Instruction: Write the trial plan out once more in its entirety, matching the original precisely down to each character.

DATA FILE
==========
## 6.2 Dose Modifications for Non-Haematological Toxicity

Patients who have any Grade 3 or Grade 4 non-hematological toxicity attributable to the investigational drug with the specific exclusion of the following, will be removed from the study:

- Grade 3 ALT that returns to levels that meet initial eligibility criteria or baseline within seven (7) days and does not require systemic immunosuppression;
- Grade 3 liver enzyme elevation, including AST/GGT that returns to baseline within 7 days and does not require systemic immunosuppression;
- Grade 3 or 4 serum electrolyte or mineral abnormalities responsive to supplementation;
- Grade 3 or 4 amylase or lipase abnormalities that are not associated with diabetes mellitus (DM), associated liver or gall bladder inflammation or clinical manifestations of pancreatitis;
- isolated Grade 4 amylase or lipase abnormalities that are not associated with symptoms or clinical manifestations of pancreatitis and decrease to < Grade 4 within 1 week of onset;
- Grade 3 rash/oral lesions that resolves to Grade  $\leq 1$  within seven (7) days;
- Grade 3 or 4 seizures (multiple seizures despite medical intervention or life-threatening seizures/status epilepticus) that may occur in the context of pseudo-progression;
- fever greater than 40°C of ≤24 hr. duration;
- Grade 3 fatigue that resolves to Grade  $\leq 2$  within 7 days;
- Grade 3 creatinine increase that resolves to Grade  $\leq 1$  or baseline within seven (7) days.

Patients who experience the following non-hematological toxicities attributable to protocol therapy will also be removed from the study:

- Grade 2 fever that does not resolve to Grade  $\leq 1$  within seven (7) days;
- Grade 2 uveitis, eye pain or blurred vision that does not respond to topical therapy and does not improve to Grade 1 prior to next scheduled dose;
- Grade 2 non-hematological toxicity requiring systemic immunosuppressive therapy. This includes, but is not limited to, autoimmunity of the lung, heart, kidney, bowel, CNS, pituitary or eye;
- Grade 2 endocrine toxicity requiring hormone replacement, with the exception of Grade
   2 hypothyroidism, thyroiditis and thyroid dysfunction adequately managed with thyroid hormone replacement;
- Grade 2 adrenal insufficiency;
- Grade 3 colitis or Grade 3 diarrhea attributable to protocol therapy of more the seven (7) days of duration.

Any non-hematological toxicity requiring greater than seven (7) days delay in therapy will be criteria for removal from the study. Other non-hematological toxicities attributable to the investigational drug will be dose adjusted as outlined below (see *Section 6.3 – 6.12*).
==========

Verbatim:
## 6.2 Dose Modifications for Non-Haematological Toxicity

Patients who have any Grade 3 or Grade 4 non-hematological toxicity attributable to the investigational drug with the specific exclusion of the following, will be removed from the study:

- Grade 3 ALT that returns to levels that meet initial eligibility criteria or baseline within seven (7) days and does not require systemic immunosuppression;
- Grade 3 liver enzyme elevation, including AST/GGT that returns to baseline within 7 days and does not require systemic immunosuppression;
- Grade 3 or 4 serum electrolyte or mineral abnormalities responsive to supplementation;
- Grade 3 or 4 amylase or lipase abnormalities that are not associated with diabetes mellitus (DM), associated liver or gall bladder inflammation or clinical manifestations of pancreatitis;
- isolated Grade 4 amylase or lipase abnormalities that are not associated with symptoms or clinical manifestations of pancreatitis and decrease to < Grade 4 within 1 week of onset;
- Grade 3 rash/oral lesions that resolves to Grade  $\leq 1$  within seven (7) days;
- Grade 3 or 4 seizures (multiple seizures despite medical intervention or life-threatening seizures/status epilepticus) that may occur in the context of pseudo-progression;
- fever greater than 40°C of ≤24 hr. duration;
- Grade 3 fatigue that resolves to Grade  $\leq 2$  within 7 days;
- Grade 3 creatinine increase that resolves to Grade  $\leq 1$  or baseline within seven (7) days.

Patients who experience the following non-hematological toxicities attributable to protocol therapy will also be removed from the study:

- Grade 2 fever that does not resolve to Grade  $\leq 1$  within seven (7) days;
- Grade 2 uveitis, eye pain or blurred vision that does not respond to topical therapy and does not improve to Grade 1 prior to next scheduled dose;
- Grade 2 non-hematological toxicity requiring systemic immunosuppressive therapy. This includes, but is not limited to, autoimmunity of the lung, heart, kidney, bowel, CNS, pituitary or eye;
- Grade 2 endocrine toxicity requiring hormone replacement, with the exception of Grade
   2 hypothyroidism, thyroiditis and thyroid dysfunction adequately managed with thyroid hormone replacement;
- Grade 2 adrenal insufficiency;
- Grade 3 colitis or Grade 3 diarrhea attributable to protocol therapy of more the seven (7) days of duration.

Any non-hematological toxicity requiring greater than seven (7) days delay in therapy will be criteria for removal from the study. Other non-hematological toxicities attributable to the investigational drug will be dose adjusted as outlined below (see *Section 6.3 – 6.12*).